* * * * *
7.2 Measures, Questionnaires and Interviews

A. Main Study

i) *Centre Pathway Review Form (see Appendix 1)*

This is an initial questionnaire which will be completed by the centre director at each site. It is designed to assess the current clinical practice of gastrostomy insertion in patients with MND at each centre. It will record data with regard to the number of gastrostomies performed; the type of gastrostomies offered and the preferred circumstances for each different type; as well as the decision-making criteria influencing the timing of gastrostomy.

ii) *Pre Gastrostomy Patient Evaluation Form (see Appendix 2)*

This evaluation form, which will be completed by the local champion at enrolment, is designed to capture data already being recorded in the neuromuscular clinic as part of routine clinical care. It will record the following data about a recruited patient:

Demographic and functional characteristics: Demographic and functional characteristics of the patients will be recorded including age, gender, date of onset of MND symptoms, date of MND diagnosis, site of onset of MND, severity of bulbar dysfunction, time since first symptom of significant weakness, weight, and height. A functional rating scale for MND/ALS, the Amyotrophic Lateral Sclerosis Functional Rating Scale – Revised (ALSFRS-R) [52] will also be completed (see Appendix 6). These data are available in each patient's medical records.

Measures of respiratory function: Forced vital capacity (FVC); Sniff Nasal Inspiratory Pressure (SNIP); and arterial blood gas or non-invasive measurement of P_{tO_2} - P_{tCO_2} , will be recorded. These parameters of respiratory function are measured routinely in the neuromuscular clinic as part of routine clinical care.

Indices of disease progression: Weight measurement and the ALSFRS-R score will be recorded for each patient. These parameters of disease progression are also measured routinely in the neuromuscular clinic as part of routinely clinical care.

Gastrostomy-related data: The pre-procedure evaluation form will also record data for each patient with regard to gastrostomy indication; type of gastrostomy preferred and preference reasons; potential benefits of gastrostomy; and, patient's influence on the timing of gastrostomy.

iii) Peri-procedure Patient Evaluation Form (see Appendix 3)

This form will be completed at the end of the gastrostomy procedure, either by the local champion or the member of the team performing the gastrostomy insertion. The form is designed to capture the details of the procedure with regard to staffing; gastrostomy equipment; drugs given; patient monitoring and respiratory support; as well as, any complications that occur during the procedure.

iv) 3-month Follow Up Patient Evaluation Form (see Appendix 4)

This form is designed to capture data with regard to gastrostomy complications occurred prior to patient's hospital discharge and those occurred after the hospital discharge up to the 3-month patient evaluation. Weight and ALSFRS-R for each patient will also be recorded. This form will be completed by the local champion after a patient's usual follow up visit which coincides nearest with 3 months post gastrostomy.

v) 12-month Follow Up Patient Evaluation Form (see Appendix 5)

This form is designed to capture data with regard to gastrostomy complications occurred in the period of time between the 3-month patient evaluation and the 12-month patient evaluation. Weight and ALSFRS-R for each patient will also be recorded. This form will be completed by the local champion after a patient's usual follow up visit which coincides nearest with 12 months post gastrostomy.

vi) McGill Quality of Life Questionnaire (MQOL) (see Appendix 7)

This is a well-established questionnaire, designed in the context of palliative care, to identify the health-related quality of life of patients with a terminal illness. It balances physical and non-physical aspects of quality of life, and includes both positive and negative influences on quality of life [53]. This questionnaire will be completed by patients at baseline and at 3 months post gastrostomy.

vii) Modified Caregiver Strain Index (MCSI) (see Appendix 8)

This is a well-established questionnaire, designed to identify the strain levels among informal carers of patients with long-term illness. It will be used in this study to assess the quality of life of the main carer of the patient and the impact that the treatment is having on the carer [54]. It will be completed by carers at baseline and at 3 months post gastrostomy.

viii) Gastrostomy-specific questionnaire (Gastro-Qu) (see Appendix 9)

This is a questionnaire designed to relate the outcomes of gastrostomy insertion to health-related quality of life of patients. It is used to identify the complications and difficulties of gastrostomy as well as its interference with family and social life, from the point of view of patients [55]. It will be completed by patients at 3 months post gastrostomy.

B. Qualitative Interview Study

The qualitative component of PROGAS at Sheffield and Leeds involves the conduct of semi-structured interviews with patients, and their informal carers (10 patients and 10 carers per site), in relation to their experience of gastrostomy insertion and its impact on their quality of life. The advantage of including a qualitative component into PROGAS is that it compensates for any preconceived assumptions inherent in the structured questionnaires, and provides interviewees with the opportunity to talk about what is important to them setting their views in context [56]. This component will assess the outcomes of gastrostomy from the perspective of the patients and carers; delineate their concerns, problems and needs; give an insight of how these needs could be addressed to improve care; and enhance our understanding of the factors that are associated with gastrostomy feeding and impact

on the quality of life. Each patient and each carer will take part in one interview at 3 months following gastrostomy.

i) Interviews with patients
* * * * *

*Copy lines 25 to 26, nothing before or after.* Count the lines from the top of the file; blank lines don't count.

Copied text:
on the quality of life. Each patient and each carer will take part in one interview at 3 months following gastrostomy.

i) Interviews with patients